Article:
During his service in World War II, Private Richard Noble of Kielpa went against his orders and kept a diary of what he experienced in the second Australian Imperial Forces and these stories have now been passed onto his family.
Mr Noble was in his late 20s when he left Woodside outside Adelaide for war in 1941, as one of the oldest in his battalion.
His wife, Elizabeth Lois, said he did not talk about his war experiences when he returned.
“He didn’t talk much about it but he wrote his diaries even though he wasn’t supposed to,” Mrs Noble said.
“He got lost in Papua New Guinea for seven days on his own before he found what he called, the Fuzzy Wuzzy Angels, a tribe who took him back to his camp.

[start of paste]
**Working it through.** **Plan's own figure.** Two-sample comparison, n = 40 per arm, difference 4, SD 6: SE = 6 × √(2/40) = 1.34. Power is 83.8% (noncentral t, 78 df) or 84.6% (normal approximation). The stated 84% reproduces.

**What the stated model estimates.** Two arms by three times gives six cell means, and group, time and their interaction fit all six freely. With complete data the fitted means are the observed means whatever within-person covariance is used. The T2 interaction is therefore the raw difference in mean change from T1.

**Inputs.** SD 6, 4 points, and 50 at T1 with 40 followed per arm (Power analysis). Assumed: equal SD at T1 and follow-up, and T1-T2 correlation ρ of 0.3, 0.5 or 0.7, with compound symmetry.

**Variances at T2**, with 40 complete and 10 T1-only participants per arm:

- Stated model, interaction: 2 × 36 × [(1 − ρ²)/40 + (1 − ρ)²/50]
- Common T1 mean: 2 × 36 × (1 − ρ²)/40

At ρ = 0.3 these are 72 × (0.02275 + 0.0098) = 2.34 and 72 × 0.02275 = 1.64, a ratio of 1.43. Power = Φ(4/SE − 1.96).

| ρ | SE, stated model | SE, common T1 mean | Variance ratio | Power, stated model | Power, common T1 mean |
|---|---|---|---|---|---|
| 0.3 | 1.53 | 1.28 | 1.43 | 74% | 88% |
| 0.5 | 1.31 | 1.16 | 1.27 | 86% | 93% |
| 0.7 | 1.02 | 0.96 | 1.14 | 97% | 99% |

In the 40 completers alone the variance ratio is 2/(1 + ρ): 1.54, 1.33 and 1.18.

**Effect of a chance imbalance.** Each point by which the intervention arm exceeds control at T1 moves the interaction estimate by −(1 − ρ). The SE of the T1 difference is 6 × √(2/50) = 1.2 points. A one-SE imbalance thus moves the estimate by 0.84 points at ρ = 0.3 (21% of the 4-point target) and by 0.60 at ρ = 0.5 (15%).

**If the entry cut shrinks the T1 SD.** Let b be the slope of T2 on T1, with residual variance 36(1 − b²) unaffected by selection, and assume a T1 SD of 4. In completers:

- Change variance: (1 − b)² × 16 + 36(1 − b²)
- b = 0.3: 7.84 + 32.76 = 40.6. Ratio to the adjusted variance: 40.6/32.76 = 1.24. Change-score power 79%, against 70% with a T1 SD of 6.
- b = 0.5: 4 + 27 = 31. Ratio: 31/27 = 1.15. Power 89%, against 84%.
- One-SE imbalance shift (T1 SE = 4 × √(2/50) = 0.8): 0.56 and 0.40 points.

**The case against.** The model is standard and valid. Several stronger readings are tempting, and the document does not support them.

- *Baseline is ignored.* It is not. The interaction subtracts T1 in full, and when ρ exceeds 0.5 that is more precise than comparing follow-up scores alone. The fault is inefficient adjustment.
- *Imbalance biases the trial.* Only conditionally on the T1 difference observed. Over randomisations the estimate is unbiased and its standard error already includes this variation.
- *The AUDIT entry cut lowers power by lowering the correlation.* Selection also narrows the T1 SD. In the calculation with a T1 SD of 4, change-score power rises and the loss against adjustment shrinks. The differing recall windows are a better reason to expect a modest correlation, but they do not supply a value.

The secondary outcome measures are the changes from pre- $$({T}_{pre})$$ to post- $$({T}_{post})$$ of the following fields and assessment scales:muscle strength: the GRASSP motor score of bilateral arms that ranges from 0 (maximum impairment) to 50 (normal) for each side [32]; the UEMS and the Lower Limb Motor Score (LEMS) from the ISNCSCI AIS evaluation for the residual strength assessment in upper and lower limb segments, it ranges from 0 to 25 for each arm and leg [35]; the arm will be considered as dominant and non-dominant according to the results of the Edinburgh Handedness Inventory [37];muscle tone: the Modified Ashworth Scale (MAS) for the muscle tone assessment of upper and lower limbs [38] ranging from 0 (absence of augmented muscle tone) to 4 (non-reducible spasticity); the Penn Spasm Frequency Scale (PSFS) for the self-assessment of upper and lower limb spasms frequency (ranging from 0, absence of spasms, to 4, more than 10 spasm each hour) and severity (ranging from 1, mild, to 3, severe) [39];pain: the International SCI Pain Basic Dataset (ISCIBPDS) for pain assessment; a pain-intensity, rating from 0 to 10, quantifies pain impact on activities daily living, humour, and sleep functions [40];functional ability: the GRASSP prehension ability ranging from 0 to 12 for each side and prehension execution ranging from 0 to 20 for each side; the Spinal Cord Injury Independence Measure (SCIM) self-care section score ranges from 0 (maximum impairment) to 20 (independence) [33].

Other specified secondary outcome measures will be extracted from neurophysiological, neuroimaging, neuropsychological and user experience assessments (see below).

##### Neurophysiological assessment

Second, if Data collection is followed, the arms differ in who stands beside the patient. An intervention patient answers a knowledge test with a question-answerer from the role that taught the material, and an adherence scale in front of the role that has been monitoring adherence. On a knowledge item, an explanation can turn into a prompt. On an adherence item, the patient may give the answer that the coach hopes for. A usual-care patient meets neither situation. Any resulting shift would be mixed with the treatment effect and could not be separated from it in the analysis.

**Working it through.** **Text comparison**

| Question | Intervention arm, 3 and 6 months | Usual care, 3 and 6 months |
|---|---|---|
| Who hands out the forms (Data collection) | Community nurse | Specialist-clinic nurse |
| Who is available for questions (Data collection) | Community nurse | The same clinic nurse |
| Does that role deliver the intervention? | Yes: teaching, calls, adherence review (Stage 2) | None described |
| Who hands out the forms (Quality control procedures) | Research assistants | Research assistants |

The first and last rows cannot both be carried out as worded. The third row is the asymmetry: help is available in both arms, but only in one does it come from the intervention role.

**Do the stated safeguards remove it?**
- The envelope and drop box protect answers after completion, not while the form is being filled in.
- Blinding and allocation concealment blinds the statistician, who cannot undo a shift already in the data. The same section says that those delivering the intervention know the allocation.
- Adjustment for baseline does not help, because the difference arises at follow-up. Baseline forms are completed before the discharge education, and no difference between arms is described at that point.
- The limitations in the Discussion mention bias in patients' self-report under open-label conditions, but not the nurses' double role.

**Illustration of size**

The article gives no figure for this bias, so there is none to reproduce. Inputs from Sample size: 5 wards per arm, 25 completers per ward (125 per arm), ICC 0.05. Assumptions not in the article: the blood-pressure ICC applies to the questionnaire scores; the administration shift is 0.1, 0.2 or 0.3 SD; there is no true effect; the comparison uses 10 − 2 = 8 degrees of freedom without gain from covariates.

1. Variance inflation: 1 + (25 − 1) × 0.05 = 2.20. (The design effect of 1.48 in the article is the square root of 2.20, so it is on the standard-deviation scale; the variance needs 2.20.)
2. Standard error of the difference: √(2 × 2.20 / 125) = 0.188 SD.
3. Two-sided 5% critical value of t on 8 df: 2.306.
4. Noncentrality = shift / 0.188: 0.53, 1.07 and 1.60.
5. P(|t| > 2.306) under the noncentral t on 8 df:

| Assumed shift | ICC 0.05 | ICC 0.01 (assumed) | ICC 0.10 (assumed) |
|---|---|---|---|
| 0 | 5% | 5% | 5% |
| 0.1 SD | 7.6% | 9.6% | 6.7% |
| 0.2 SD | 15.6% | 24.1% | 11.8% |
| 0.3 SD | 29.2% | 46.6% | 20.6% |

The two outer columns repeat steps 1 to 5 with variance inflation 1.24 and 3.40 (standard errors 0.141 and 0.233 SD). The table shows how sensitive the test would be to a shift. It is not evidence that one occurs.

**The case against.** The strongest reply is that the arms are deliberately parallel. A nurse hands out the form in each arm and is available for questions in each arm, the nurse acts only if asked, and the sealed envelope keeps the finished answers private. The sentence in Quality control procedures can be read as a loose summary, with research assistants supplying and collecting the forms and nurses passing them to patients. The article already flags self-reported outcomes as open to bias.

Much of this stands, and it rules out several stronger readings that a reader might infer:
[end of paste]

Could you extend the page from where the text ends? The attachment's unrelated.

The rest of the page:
“He also got injured by shrapnel in his head.”
Mr Noble fought with men who had been living and working in the area prior to enlisting, but not with anyone from local families.
Upon his return, Mr Noble returned to farming in Kielpa, and joined the Darke Peak sub-branch of the Returned and Services League (RSL).
“He wouldn’t march on Anzac Day originally, but some of the returned men coached him into it,” Mrs Noble said.
“Once he started, he did it every year at Cleve and Cowell, and once we went to Adelaide.
“He was proud of his service in the war.”
Mr Noble passed away in September 2003 but his legacy lives on through his diary entries, which were typed up by his daughter-in-law and shared throughout his family.